Recent amendments to the Minnesota Human Rights Act (MHRA), which take effect on August 1, 2014, significantly change how lawsuits under that law will be decided in court. Currently, the MHRA does not allow for a jury trial; instead, it states that all disputes "shall be heard and determined by a judge sitting without a jury." However, the 2014 legislature amended the law to provide: "A person bringing a civil action seeking redress for an unfair discriminatory practice or a respondent is entitled to a jury trial." In other words, a jury will decide if an employer violated the MHRA.
So why is this change significant? For one, jury trials are generally far more expensive and complicated compared to cases tried only to a judge. Second, the outcome of a trial by jury is often more difficult to predict than a "bench trial" to a judge. Juries tend to sympathize with employees and see employers as nameless, faceless entities. Third, jurors tend to draw from their personal experiences as employees to guide their decision-making process. This may not play well for an employer, especially in discharge cases.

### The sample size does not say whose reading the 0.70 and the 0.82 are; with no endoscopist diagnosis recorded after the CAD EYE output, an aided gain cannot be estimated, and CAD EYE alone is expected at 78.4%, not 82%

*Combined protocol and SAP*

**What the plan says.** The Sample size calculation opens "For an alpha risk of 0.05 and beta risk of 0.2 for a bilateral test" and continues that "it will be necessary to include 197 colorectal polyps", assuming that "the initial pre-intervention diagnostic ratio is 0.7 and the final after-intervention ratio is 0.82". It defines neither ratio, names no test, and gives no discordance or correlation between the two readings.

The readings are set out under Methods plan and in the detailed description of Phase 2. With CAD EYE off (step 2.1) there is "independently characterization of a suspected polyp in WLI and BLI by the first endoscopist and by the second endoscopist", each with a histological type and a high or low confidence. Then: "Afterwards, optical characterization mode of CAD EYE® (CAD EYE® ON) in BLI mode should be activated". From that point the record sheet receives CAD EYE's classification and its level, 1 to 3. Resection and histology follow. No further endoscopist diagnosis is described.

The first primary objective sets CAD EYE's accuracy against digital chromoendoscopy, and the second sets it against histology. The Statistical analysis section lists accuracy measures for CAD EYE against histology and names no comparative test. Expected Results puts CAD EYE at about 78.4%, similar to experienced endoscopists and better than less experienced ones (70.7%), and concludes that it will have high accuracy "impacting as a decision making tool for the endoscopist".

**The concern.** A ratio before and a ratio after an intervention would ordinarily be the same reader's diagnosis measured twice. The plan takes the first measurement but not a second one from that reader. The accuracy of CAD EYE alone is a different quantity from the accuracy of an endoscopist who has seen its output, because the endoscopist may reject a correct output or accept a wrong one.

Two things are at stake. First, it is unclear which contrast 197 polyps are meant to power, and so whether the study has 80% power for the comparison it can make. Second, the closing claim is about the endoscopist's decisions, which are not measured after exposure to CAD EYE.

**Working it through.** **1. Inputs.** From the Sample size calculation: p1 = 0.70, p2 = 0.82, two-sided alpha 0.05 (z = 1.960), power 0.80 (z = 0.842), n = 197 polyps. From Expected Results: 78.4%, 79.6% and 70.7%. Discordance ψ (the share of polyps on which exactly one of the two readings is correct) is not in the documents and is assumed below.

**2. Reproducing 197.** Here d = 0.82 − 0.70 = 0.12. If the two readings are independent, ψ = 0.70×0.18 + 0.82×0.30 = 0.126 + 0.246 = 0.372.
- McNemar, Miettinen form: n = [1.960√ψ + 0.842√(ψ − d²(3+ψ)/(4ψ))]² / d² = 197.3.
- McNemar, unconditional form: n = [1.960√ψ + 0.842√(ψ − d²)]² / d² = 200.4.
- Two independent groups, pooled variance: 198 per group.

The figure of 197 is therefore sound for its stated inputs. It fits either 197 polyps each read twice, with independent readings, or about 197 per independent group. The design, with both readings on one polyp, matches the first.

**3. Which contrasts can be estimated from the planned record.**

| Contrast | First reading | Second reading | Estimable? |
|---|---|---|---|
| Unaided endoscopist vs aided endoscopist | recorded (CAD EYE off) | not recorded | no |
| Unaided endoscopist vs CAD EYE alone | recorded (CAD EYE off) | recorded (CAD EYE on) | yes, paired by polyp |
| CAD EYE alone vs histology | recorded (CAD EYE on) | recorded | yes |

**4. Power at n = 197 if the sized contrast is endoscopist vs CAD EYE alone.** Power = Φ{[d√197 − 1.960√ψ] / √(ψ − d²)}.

Make no mistake; this amendment to the MHRA is a plaintiff and plaintiff lawyer's bonanza. The fact that the MHRA allows for a jury trial does not change any prior advice on complying with the law or affect the need to consult experienced and qualified legal counsel on issues related to the MHRA. However, employers and defense counsel should take note that discrimination, harassment and retaliation claims in Minnesota are likely to become more complex and costly to defend against after August 1, 2014.
For any questions regarding the MHRA contact the attorneys in Wessels Sherman's Minneapolis Office at (952) 746-1700, or email email@example.com.